Betty Alan’s going to have to work for her living, and in the winter months is going to be a London flat, in Limehouse Basin, between Canary Wharf and Tower Bridge.
The basin, where the Lee Navigation meets the Regents Canal (which in turn joins the Grand Union Canal that connected the Midlands and London) and where both debouch into the Thames, once heaved with real things being moved around the world in the great contractions of Empire. It is now between the two hubs of the new Britain, where the only things that move are digits and money. We see the lights blazing all night in the towers of Canary Wharf: have any buildings of that size ever appeared so temporary? There is an insubstantialness to the whole place.
Our end of the basin is a colony of narrow boat dwellers – a population that embodies the essence of adjacency – providing an attractive contrast to the dystopian world populated entirely by ambitious young accountants in over designed apartments. The actual East End continues, just 100 metres away, the other side of the A13, behind the riverside fringe of prosperity that’s as thin as the veneers on their temples at Canary Wharf.
Very Burnham scene, as the party wraps up
The mizzen was pulled out to have a new bit scarfed in at the foot by Priors, to address some rot – this was about the only defect the surveyor found – and after a small party for friends on the end of their pontoon we headed off down the Crouch, first right, and up the Thames for winter.
Dawn in the Whitaker channel
Starting before dawn, the first challenge was finding Dan Tribe’s TRAIGH, on her mooring. A blessedly short lived but quite dense fog patch made it difficult, but they conned us in, and we picked up the rest of the crew. Surprising, we made 12 in the end, but she never felt crowded.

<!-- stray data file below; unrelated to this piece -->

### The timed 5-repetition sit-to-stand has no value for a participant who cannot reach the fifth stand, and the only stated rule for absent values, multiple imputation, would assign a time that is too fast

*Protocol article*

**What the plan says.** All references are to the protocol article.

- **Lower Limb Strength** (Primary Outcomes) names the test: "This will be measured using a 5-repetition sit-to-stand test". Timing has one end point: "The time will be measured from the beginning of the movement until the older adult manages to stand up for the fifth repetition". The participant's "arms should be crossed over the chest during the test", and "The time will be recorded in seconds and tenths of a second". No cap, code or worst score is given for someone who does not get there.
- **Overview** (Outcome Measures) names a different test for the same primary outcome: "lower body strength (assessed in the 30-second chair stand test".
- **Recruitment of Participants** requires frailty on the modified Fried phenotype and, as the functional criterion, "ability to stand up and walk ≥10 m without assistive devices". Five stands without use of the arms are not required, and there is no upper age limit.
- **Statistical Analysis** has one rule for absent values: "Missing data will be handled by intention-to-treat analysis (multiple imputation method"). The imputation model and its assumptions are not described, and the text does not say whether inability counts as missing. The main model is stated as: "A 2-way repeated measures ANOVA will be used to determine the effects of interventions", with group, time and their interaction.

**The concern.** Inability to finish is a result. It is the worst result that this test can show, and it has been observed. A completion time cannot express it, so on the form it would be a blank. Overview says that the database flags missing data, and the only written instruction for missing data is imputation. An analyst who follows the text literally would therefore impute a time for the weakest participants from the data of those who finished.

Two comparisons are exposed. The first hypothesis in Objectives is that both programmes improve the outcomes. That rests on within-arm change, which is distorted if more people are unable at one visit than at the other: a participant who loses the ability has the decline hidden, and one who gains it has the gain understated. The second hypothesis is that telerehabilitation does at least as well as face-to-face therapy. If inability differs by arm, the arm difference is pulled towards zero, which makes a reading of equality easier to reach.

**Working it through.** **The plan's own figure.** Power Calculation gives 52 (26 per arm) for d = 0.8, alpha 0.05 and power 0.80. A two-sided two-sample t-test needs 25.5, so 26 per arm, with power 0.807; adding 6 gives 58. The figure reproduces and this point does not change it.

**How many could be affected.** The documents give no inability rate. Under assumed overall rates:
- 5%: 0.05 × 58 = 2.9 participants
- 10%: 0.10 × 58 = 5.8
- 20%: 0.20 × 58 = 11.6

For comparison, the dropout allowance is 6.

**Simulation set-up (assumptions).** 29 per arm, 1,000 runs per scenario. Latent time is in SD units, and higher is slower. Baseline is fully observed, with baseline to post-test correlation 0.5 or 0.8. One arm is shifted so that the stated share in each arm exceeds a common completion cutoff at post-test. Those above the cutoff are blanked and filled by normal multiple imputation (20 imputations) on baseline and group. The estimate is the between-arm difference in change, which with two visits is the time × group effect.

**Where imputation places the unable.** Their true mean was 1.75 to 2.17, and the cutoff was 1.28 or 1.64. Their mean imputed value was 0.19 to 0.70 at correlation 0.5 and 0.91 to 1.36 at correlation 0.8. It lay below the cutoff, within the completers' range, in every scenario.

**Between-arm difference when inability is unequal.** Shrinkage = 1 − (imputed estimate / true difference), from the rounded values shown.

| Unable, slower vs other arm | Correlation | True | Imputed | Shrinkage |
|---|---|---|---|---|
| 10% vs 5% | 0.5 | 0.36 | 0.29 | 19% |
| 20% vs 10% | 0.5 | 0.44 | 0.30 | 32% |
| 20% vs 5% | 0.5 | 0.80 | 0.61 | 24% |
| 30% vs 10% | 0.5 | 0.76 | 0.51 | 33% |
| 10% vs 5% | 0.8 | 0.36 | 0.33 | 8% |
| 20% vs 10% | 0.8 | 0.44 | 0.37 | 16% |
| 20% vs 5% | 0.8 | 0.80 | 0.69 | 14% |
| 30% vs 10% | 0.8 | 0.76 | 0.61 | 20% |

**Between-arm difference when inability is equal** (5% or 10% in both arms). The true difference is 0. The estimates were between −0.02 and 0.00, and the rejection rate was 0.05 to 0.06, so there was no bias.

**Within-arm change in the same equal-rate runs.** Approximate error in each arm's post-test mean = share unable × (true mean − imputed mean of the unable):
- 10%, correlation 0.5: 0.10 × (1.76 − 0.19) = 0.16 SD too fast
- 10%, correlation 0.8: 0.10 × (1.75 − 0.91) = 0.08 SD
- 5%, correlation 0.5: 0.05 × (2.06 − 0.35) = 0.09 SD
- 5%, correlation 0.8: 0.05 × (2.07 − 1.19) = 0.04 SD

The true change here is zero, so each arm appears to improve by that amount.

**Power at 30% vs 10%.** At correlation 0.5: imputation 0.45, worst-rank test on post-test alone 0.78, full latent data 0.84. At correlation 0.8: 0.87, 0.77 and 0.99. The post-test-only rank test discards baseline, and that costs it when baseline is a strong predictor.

Ed lashing down the tack of the mainmast topsail
Motoring most of the way to make it on one tide, we had a nice hour of topsail sailing in the East Swin, and got to Limehouse dead on time, at 1600. It’s an act of faith to get in there – you have to aim at a gap between the flats, which is almost invisible when you’re coming from downstream.
Dan Tribe looking characteristically suave in Limehouse
What strange new world is this?
- Betty Alan arriving in Burnham – photo by Shirley Tribe
On Saturday October 1 2011 at about noon we motored over the tail of the Swallowtail and switched off the engine, unfurled headsails, hoisted topsails, and began to sail the last leg of our delivery of Betty Alan from Lymington.
With barely steerage way at first we came up the river, the breeze finally building so that we were doing the best part of six knots over the ground. The breeze just hung on, and we reached Burnham under sail at the very moment of high tide.
The town can never have looked better, with a big tide filling the river and the scene flooded in miraculous October sunshine and the temperature only just short of 30 degrees in new money. Priors Boatyard was having their annual mini-regatta and had the bunting out: Robin and his family came out to welcome us in their launch. All was as well with the world as it ever can have been.
Later that afternoon, at her mooring. Photo by Chris Roberts.